One of the primary reasons space missions are so expensive is the extremely high cost per unit of mass to launch a spacecraft. Making spacecraft lighter can greatly reduce these launch costs, leading to more affordable missions and thus more opportunities for on-orbit research. This study will examine a new, lighter kind of spacecraft structural support system, one in which electromagnetic forces generated by running current through high-temperature superconductors (HTSs) move and unfold parts of the structure from its stowed position within the launch vehicle. This would allow for the replacement of heavier components like physical actuators and support beams with coils that repel and attract each other magnetically or large coils that start in a folded position and expand due to their own magnetic field when current is run through them. The Phase I study will design several different HTS structural systems that perform the same function as physical structural systems and then examine through tradespace analyses for which applications HTS designs are preferable to traditional designs and thus warrant further study.More »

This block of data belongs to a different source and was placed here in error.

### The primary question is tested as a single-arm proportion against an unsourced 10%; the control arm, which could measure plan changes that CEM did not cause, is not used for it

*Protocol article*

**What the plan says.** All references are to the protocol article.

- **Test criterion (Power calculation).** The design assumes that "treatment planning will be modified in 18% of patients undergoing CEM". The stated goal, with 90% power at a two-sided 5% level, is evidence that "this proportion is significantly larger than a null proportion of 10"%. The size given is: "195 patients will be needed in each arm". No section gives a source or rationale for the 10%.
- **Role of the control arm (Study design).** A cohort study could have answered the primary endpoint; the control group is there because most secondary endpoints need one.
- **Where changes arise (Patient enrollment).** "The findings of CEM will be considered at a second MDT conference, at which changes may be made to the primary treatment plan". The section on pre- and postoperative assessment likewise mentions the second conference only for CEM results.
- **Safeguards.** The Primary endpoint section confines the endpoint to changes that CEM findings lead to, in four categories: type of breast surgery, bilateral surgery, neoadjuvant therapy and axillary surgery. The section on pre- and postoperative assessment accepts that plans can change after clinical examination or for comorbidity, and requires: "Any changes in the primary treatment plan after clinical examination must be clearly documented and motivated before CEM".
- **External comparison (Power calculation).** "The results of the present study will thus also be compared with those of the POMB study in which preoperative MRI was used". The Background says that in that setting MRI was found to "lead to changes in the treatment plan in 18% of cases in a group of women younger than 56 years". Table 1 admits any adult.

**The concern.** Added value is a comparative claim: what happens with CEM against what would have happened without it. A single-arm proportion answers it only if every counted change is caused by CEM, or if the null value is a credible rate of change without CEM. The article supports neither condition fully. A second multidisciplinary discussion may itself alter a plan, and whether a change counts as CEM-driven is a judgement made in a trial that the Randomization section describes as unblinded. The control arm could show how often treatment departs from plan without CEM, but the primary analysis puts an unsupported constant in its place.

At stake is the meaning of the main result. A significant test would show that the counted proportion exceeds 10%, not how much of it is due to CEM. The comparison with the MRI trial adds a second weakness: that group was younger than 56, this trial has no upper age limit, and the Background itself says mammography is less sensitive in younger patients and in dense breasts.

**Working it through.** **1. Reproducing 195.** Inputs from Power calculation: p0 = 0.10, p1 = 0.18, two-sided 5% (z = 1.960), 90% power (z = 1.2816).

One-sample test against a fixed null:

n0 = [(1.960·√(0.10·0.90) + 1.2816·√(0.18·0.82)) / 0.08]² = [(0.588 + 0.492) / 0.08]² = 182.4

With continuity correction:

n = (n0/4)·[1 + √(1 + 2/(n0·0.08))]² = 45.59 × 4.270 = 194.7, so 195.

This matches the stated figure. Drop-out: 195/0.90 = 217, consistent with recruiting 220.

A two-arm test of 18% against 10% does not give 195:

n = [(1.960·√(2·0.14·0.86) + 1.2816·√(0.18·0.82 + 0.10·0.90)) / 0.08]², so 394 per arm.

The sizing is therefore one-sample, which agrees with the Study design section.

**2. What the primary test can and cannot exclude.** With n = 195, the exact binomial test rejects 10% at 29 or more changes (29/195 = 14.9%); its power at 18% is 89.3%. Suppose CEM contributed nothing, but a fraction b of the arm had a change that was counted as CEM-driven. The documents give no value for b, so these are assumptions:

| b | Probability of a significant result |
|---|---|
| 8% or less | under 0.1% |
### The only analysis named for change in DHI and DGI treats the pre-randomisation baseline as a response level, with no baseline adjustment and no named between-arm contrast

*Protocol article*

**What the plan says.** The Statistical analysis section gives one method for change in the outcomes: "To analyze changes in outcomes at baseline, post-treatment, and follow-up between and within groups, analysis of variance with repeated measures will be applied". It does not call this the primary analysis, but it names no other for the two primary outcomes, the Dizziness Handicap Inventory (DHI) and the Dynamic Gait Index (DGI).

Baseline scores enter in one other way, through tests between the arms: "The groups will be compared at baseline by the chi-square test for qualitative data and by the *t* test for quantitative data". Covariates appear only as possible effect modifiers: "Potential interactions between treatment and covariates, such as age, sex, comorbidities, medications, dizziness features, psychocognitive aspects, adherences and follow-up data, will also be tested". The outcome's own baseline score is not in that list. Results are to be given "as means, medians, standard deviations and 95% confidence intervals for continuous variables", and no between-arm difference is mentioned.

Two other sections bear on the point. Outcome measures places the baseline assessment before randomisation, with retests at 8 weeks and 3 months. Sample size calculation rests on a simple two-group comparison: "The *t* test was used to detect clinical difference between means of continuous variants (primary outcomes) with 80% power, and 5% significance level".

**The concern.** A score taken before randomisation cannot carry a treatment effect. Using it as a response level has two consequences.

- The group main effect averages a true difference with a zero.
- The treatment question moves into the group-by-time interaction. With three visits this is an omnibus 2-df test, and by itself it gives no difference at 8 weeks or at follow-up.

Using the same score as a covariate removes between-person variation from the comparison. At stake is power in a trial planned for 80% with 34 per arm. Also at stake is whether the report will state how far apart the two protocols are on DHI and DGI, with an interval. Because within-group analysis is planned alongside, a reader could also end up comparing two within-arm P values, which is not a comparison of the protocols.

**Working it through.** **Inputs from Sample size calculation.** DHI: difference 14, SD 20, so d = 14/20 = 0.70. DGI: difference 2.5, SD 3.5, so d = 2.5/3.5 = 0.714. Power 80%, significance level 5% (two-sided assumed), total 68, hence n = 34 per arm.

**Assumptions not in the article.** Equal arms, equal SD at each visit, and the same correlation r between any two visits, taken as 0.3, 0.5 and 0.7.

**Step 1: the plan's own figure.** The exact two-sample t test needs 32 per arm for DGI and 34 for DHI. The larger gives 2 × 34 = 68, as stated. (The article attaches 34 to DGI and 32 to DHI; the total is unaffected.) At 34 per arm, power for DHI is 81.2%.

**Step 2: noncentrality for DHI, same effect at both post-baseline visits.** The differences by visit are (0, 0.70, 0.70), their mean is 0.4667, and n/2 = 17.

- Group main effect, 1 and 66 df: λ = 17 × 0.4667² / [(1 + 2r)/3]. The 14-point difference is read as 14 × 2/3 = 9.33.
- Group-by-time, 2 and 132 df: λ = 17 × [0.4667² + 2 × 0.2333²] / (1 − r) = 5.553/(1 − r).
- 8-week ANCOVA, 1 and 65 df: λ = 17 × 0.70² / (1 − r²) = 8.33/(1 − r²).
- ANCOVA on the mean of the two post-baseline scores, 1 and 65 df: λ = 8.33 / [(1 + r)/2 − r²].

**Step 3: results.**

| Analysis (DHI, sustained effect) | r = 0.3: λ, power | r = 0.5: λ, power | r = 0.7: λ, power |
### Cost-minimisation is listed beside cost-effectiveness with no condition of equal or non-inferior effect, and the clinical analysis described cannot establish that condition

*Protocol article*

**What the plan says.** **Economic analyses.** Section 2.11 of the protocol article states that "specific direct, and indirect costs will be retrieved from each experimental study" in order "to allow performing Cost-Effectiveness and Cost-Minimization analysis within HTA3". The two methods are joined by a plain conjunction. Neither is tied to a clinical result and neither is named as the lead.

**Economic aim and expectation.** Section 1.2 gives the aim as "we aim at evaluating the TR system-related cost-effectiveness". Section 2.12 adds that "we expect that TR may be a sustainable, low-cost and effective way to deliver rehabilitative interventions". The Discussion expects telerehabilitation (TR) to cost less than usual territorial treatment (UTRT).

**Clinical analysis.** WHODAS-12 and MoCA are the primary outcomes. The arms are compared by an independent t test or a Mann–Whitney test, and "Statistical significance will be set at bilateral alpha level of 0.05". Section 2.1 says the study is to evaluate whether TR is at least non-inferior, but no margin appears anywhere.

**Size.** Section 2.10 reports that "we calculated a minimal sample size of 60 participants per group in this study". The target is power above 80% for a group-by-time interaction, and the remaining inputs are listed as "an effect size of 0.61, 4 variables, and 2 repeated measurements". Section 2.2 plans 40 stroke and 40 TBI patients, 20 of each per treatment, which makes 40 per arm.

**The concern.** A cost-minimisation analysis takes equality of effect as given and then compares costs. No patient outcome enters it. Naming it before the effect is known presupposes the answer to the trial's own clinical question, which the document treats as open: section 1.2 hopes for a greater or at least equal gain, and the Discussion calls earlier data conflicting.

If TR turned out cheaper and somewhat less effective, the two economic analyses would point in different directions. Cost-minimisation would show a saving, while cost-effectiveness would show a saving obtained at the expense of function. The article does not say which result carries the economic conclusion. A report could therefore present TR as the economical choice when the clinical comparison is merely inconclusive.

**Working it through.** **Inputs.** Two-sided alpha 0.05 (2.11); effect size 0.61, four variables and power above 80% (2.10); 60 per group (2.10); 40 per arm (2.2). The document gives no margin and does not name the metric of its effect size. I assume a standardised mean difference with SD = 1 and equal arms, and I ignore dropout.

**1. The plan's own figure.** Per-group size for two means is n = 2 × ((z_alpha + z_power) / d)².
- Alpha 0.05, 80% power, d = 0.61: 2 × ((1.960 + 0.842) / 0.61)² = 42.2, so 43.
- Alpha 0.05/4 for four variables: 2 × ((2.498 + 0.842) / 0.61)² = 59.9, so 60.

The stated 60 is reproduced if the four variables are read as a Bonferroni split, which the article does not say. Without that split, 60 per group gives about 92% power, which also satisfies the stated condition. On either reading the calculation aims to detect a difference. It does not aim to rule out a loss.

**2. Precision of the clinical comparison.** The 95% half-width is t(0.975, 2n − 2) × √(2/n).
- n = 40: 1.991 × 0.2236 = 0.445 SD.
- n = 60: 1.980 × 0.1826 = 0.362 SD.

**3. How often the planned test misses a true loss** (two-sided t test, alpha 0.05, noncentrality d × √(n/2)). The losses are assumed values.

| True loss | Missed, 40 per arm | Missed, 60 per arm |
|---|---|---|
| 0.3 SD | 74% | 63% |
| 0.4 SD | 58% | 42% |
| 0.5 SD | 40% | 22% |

We hope to provide an additional, revolutionary option to the spacecraft structural design space that, if resultant in a net reduction of mass over equivalent traditional alternatives, could increase the quantity and quality of in-space research.More »
|Organizations Performing Work||Role||Type||Location|
|Massachusetts Institute of Technology (MIT)||Lead Organization||Academia||Cambridge, Massachusetts|
This is a historic project that was completed before the creation of TechPort on October 1, 2012. Available data has been included. This record may contain less data than currently active projects.